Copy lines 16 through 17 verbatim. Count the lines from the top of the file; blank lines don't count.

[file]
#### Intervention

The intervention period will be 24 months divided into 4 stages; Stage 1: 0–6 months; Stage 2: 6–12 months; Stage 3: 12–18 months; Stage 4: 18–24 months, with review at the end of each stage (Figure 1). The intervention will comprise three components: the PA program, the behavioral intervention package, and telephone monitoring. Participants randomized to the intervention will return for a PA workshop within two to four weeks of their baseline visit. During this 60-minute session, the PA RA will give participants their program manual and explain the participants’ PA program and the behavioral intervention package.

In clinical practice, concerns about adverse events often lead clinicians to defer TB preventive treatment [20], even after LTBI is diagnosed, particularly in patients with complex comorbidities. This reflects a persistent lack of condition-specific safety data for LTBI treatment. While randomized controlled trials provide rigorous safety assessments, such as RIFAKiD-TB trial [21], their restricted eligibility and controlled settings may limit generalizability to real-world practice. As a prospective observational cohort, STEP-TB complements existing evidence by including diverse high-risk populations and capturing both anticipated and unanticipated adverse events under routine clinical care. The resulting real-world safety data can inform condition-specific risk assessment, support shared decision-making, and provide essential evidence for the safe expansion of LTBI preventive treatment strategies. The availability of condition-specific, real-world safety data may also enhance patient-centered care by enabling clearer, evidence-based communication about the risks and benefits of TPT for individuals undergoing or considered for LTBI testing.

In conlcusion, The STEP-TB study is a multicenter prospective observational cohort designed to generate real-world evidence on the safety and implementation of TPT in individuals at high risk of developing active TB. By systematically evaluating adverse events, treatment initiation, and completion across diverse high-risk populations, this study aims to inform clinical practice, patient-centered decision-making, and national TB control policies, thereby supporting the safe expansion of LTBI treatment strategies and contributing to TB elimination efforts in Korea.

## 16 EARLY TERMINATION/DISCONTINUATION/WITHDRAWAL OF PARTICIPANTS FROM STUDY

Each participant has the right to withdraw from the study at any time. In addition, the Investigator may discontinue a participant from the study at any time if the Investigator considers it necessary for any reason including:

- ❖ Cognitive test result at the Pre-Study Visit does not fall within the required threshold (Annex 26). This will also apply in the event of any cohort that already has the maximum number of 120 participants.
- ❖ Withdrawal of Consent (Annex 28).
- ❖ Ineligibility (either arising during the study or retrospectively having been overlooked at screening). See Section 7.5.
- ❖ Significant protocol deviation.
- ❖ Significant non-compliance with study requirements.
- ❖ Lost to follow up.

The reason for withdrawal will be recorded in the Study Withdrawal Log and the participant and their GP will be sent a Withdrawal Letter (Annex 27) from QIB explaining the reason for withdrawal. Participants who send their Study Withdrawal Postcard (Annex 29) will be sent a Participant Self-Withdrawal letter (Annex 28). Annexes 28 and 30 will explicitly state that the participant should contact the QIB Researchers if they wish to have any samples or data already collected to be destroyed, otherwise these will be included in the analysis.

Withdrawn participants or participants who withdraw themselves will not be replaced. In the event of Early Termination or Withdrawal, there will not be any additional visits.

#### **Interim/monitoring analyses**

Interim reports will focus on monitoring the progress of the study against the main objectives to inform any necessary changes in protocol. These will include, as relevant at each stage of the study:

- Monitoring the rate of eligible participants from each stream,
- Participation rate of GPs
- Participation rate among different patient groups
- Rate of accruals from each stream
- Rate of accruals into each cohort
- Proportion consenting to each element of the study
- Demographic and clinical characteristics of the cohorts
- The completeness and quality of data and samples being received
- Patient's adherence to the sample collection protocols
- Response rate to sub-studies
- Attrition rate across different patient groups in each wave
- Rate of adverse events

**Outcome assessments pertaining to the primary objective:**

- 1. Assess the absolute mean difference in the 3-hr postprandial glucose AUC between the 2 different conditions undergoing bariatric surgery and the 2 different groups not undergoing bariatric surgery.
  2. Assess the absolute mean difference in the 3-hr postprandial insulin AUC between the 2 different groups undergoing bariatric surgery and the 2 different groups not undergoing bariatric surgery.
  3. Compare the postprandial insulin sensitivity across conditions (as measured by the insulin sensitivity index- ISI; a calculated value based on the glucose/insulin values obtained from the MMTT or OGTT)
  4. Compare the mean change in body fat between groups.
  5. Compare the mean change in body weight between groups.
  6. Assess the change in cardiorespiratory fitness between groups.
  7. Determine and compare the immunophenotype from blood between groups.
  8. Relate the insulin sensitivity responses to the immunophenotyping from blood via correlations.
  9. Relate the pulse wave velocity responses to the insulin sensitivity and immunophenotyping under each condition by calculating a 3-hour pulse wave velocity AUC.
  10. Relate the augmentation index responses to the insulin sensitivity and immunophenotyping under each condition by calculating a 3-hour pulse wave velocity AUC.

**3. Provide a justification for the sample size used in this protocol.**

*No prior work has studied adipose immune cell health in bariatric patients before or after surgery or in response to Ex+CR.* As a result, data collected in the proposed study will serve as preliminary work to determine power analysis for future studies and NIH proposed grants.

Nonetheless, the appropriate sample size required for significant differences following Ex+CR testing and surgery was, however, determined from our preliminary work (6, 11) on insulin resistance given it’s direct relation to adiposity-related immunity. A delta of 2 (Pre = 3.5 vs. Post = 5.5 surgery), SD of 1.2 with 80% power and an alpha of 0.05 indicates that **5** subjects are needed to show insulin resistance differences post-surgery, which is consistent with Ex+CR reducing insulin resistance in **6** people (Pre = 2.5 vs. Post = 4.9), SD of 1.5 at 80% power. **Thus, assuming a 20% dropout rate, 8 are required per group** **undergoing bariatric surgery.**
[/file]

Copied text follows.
Interim reports will focus on monitoring the progress of the study against the main objectives to inform any necessary changes in protocol. These will include, as relevant at each stage of the study:

- Monitoring the rate of eligible participants from each stream,